For the past few Tuesdays, we’ve excerpting sections from Beyond Transparency: Open Data and the Future of Civic Innovation“, an anthology edited by Brett Goldstein with Lauren Dyson and published by Code for America.
I wrote a chapter titled, “Building a Smarter Chicago“, which I call “an illustrative, incomplete, and idiosyncratic look at the ecosystem in Chicago. It is meant to provide a thumbnail take on how the ecosystem developed here, while sparking fires elsewhere”. Here’s the third section, which covers our long history of civic activism:
Every city has its own history and its own approach to the world, and I think that is expressed in its technological history as well. Chicago has been a center of civic activism and individual public creativity for decades.
It can be traced as far back as Jane Addams, who created the Hull House in 1889. It was the first “settlement house,” cooperative residences for middle-class “settlers” in predominantly immigrant neighborhoods that aimed to reduce inequality in urban areas (Wade, 2004). She was also a tireless scholar who studied the geographical distribution of typhoid fever and found that it was the working poor who suffered most from the illness.
Chicago is the place where the drive for common standards, like the eight-hour workday, was fought (Jentz, n.d.). It was a center for the battle against mortgage redlining (the practice of denying or raising prices for mortgages that has played a role in the decay of cities). Activists used data to understand the predicament and prove their case.
The General Transit Feed Specification (GTFS) is a recent national example of success in putting civic data to use for the public good. Everyone loves CTA bus tracker apps, but few people know that the installation of the GPS satellite technology making that possible is the result of a lawsuit brought by a group associated with the Americans Disabled for Accessible Public Transit (Chicago Transit Authority, n.d.). Their case, Access Living et al. v. Chicago Transit Authority, required “installation of audio-visual equipment on buses to announce bus stop information to riders who have visual impairments or are deaf or hard of hearing” (Equip for Equality, n.d.). When you hear the loudspeaker system announce the next street where the bus is stopping, you have de facto data activists to thank.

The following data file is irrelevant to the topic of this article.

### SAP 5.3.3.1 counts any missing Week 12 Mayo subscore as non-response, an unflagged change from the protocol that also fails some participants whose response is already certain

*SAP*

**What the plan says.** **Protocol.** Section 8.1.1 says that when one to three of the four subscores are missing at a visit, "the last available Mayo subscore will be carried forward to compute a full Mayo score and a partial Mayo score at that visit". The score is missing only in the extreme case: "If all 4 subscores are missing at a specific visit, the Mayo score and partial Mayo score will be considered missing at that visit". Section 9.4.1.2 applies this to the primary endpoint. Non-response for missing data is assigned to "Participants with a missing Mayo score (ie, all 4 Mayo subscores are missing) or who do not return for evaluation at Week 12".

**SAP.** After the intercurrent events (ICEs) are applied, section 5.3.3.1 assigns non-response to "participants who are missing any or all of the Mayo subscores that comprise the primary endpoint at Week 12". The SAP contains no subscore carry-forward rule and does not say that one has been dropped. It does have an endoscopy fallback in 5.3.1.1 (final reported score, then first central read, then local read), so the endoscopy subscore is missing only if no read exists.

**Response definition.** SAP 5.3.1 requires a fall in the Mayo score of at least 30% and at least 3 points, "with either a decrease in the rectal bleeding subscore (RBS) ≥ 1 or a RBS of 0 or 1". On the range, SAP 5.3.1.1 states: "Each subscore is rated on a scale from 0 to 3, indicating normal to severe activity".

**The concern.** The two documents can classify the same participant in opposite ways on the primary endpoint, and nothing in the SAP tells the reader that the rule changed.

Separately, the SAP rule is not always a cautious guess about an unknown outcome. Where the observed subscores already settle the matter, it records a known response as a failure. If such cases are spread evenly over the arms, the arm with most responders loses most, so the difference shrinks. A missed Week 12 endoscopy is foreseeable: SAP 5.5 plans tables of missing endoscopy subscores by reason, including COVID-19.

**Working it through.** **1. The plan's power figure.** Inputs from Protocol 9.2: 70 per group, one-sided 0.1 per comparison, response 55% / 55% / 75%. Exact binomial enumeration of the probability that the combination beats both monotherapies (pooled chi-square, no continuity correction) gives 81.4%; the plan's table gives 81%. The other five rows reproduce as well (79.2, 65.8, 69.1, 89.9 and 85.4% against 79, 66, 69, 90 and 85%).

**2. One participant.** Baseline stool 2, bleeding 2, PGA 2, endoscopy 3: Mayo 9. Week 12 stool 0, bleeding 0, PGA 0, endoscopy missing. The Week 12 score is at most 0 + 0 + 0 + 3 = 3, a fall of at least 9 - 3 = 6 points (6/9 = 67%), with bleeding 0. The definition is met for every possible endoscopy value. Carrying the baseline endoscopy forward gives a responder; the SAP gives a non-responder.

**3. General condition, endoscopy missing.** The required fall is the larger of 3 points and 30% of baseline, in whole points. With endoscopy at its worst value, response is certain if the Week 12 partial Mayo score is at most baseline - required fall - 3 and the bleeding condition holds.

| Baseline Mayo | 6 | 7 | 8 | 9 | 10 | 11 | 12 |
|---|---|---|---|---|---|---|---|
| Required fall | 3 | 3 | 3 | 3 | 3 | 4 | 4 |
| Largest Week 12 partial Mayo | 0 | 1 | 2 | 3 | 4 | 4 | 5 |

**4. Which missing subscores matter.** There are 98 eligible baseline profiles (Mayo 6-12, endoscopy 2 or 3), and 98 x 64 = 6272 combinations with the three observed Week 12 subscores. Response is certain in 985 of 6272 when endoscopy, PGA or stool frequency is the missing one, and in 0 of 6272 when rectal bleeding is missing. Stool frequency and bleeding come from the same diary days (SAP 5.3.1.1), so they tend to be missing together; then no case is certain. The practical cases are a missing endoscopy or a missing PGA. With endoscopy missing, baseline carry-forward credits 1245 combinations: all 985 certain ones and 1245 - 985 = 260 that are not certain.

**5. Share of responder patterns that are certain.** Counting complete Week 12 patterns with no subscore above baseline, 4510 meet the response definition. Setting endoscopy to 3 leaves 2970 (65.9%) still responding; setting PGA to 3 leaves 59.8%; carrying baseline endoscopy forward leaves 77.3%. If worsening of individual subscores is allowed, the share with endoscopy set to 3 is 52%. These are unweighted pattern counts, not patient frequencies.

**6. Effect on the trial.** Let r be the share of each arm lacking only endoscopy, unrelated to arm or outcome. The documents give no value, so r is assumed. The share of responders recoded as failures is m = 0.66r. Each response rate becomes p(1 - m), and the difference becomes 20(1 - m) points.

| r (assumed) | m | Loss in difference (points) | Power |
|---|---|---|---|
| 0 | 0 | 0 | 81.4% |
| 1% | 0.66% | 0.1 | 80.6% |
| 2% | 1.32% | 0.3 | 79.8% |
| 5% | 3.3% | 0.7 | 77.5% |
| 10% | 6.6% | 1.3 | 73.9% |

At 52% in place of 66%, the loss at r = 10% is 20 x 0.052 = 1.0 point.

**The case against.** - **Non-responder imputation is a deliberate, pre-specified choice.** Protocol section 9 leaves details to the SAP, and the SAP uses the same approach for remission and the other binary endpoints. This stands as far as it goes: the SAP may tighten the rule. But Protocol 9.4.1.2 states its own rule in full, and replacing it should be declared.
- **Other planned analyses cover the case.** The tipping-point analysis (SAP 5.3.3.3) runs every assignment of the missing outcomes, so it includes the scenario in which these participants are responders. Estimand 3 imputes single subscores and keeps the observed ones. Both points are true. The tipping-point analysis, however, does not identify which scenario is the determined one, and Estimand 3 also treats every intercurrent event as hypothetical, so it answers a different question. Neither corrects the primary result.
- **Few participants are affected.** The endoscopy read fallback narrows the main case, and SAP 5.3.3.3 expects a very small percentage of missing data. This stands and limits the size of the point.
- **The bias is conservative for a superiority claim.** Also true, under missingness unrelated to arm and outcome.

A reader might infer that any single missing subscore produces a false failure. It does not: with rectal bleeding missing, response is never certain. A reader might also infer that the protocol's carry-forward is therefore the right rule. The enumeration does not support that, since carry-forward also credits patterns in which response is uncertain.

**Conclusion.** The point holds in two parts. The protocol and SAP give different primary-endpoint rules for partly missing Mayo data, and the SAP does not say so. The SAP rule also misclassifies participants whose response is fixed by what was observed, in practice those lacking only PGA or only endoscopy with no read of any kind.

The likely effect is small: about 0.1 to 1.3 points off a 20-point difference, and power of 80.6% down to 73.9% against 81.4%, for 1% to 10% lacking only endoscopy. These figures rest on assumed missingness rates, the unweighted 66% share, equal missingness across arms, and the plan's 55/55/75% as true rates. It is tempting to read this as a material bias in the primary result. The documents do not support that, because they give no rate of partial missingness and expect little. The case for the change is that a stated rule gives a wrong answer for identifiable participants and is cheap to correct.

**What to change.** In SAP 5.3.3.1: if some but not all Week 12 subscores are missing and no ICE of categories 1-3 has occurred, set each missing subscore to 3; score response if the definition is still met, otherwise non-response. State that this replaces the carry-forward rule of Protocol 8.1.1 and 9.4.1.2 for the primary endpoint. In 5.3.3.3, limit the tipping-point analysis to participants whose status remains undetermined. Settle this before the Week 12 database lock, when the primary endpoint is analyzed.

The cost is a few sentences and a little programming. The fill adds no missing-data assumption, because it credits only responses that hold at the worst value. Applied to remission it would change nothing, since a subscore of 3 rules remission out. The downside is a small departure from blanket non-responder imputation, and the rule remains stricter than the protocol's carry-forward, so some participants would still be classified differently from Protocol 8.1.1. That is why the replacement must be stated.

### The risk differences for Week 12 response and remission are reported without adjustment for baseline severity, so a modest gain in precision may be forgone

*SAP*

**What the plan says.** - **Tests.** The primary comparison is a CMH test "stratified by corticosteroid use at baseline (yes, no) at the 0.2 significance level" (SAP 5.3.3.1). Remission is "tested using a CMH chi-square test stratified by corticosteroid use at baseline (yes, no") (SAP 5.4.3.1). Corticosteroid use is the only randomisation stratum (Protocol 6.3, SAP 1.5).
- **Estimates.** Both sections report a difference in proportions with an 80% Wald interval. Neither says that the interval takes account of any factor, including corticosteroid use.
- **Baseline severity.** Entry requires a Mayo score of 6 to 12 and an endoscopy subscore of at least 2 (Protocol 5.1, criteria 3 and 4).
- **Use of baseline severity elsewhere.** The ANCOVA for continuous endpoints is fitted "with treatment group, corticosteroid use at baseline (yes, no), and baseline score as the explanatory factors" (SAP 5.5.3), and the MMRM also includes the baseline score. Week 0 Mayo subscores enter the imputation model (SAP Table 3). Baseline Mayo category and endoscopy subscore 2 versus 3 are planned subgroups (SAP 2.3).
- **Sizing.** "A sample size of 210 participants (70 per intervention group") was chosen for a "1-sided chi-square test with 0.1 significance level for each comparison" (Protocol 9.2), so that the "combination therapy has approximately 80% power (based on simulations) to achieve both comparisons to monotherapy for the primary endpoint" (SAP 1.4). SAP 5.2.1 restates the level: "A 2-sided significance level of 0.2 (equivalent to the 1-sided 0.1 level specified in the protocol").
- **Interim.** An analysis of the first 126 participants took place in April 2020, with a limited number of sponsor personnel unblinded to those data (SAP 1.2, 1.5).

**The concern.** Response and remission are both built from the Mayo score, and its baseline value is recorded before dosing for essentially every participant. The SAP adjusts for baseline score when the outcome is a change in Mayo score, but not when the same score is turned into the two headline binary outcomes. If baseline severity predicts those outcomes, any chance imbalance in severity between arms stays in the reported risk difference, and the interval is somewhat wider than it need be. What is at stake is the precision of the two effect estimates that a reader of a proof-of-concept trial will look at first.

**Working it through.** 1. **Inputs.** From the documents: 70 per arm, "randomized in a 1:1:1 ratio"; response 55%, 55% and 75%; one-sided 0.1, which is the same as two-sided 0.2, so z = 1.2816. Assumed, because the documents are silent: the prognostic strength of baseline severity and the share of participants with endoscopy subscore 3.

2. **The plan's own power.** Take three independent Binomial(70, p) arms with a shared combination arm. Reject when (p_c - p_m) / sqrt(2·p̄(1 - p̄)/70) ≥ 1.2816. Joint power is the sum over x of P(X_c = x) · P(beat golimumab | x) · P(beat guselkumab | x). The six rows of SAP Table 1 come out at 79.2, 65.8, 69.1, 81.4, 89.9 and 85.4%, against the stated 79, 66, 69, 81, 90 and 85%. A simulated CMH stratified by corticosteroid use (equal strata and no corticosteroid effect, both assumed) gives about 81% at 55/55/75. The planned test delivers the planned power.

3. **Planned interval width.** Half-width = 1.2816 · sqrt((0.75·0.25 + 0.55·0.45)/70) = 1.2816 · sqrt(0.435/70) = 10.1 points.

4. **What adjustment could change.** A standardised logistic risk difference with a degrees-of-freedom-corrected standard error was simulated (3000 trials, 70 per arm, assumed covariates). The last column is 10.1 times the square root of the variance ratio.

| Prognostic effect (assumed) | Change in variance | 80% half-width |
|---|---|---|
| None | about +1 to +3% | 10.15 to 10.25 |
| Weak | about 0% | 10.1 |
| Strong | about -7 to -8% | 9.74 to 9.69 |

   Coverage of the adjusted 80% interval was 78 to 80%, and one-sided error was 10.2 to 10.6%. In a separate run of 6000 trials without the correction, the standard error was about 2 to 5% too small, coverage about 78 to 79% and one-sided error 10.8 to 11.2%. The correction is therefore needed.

This is the place where saxophonists rise from the stage, blare out a ten-minute solo, and calmly fade back into the band. It’s the place where slam poetry was conceived—individual poets audaciously grabbing the mic for three minutes and getting judged by the crowd. It’s also where improv comedy—with its focus on ensemble and fast thinking—was invented.
These are threads for us in the civic innovation movement here in Chicago. I believe they’re embedded in the work. They form examples for us to follow—the quiet humility of the worker in the crowd, the developer among the people.
You can find recitations of particular apps using specific datasets anywhere. Just remember that every city has unique cultural and technological histories. This is the essence of an ecosystem, and it’s why they are local.
It’s one thing to recognize history and another to build a local movement from it. Here are some of the entities that have helped form and accelerate the work:
- Illinois Data Exchange Affiliates was an early-incarnation open data group that led the way (Illinois Data Exchange Affiliates, 2007).
- Independent Government Observers Task Force was a 2008 non-conference, where many of the leaders of the movement worked together (Independent Government Observers Task Force, 2008).
- Open Government Chicago(-land) is a meetup group started by Joe Germuska (Open Government Chicago(-land), 2013).
- Open Gov Hack Nights are weekly meetings that have been critical to accelerating the pace of development (Open Gov Hack Night, n.d.).
- Digital.CityofChicago.org is a publication at the center of city policy and examples (“Release All the Data,” 2013).